What’s Ada Lovelace Day, you ask? Well, I’ll tell ya!
“Ada Lovelace Day is about sharing stories of women — whether engineers, scientists, technologists or mathematicians — who have inspired you to become who you are today. The aim is to create new role models for girls and women in these male-dominated fields by raising the profile of other women in STEM.”
I know I’m about as non-STEM in my education and future career as you can get, but I love me some Ada Lovelace, and I am a big fan of women being badass and doing what they love and roundhouse kicking gender stereotypes in the face! (I am also a big fan of dudes defying gender stereotypes, etc, etc, but today is about Ada and the ladies!)
So, back to Ada Lovelace. She was the daughter of mad, bad, and dangerous to know Lord Byron, superstar poet, who was such a character in his own right, but let’s not get distracted. Young Ada was born in 1815 and was raised primarily by her mother, math fan Annabella Milbanke since dear old dad was off galavanting in Italy and Greece, fighting wars of independence and getting killed. Typical, amiright?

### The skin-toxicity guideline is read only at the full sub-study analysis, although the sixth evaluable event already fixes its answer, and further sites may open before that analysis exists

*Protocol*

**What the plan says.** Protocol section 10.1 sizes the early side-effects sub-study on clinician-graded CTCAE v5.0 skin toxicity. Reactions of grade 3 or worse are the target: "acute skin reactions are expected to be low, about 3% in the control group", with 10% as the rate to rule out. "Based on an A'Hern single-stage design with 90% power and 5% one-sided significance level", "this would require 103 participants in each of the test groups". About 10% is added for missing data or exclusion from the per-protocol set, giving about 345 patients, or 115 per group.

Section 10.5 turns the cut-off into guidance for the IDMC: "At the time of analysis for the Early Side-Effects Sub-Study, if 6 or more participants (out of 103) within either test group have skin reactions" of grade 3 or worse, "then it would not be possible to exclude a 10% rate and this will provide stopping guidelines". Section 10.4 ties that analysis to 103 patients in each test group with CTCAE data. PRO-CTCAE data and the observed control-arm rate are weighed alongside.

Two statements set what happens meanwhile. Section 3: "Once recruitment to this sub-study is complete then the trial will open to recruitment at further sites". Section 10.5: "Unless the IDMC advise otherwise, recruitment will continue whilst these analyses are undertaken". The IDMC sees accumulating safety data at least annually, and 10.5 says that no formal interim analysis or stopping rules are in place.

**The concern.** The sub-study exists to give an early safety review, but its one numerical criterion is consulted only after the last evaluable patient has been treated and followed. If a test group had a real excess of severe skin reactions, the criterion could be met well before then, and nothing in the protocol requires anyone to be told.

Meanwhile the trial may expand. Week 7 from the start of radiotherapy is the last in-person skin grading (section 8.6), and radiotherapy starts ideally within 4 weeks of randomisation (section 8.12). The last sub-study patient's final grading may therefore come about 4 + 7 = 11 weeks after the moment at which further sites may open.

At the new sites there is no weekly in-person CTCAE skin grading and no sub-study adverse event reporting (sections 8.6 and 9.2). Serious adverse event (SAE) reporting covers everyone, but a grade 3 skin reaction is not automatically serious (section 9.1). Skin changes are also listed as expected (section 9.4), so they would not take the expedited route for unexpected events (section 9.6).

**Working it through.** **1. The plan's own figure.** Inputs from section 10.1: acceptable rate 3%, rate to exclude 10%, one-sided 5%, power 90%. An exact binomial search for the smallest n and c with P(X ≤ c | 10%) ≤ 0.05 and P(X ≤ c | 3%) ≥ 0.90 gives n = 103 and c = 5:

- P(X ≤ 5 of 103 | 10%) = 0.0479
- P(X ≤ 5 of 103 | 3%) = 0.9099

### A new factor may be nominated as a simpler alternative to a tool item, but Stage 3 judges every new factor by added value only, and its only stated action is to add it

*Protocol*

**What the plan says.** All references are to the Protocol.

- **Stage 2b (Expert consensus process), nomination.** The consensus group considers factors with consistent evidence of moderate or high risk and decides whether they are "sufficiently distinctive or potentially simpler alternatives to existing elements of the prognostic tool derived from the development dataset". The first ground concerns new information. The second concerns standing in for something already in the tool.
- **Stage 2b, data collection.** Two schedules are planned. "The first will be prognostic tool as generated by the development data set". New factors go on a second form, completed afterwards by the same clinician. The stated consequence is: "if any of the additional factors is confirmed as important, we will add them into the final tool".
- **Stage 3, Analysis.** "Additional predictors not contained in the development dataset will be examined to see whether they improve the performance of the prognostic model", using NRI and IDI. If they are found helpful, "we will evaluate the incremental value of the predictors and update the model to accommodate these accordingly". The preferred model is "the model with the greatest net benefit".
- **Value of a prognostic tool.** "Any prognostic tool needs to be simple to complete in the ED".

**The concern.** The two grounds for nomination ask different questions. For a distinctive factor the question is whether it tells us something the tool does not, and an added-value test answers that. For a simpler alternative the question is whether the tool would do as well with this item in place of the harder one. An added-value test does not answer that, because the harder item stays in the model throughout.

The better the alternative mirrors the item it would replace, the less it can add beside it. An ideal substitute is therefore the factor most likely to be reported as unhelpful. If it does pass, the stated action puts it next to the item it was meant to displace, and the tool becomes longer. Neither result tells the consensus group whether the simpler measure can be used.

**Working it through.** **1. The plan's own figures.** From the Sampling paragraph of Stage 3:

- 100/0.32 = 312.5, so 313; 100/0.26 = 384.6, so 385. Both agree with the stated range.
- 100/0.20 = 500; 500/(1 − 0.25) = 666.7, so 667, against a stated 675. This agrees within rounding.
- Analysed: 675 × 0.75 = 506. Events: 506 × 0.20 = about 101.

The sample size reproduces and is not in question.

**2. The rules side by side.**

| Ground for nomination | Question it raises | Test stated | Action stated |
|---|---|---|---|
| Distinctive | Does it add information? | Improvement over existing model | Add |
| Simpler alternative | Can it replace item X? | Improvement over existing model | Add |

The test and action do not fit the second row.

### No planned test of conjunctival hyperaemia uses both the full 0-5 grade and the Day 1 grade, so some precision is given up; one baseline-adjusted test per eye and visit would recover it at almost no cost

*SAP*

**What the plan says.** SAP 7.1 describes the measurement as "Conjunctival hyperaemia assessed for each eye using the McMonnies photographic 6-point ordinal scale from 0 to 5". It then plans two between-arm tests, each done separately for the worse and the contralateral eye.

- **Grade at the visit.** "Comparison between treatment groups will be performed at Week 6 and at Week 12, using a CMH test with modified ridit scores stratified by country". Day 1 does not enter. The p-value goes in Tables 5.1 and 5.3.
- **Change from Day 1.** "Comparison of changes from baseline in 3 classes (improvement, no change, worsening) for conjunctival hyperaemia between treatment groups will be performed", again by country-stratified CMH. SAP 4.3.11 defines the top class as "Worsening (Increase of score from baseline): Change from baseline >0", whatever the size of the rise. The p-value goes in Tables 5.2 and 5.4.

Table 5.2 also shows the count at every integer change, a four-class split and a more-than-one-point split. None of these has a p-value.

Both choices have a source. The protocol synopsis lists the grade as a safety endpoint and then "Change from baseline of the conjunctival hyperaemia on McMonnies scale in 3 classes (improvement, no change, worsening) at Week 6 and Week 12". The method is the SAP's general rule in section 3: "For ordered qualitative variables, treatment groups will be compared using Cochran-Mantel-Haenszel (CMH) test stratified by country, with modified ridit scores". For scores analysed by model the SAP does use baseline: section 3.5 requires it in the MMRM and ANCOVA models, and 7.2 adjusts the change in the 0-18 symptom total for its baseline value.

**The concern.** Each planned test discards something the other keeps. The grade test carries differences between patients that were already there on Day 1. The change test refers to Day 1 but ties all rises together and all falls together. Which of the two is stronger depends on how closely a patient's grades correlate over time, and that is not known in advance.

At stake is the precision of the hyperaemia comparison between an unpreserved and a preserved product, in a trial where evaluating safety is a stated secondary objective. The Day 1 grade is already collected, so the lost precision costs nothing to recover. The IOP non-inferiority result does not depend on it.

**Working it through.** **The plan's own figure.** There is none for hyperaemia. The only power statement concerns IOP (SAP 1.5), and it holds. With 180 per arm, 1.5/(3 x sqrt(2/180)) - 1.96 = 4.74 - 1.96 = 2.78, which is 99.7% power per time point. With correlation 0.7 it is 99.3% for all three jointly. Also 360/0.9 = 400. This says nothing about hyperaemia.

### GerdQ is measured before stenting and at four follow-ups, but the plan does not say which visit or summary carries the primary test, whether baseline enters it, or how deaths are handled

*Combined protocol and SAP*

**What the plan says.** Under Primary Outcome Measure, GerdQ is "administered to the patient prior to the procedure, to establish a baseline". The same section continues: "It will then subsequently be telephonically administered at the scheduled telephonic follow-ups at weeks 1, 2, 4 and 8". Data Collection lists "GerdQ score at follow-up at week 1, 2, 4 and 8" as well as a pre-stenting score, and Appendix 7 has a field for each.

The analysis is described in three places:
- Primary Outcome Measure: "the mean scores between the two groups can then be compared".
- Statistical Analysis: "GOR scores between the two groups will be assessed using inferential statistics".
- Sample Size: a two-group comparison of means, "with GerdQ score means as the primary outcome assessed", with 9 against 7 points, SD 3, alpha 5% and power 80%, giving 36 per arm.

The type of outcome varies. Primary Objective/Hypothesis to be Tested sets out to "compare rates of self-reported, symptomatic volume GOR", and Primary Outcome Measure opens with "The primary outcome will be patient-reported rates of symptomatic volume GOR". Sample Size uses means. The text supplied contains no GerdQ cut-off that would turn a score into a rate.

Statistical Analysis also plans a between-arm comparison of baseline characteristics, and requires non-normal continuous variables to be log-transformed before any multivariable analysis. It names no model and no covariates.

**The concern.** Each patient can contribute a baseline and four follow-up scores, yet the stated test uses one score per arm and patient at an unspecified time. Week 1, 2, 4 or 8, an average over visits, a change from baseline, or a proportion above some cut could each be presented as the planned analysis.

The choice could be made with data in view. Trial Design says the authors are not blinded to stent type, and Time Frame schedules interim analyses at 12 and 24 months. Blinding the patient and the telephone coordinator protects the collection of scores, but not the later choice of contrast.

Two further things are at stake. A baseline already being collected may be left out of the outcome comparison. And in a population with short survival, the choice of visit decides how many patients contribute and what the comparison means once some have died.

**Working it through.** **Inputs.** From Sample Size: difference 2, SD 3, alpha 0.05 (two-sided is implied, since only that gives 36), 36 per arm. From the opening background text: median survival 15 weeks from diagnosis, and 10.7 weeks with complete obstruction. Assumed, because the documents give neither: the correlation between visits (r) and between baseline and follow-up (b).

Annabella made sure that Ada was well educated in math and science to prevent her inheriting her father’s “poetical” nature, and boy did that pay off.
When Ada was older, she made friends with the somewhat eccentric, rather brilliant, Charles Babbage who had an idea for a machine called an “analytical engine” which was unfortunately never built, but pretty much had the basic elements of a modern computer. Ada was very interested in this machine and according to Babbage, understood it better than almost anybody else. In the course of translating an article on the machine, Ada added many of her own notes on how the machine could be used - to manipulate symbols or create music, for instance. This made Ada essentially the first computer programmer, decades before the modern computer was actually invented. It also makes her a total BAMF.
Sadly, Ada died of cancer at the age of 37, but her impact on computers is undeniable, since “Lovelace’s notes became one of the critical documents to inspire Alan Turning’s work on the first modern computers in the 1940s.”
Now, in honor of Ada, I would like to thank all the women out there currently doing great things in STEM fields and inspiring the rest of us to follow our dreams, no matter the barriers.
I’d also like to share this hilarious comic about Ada Lovelace and Charles Babbage:
And Kate Beaton’s brilliant Ada Lovelace comic: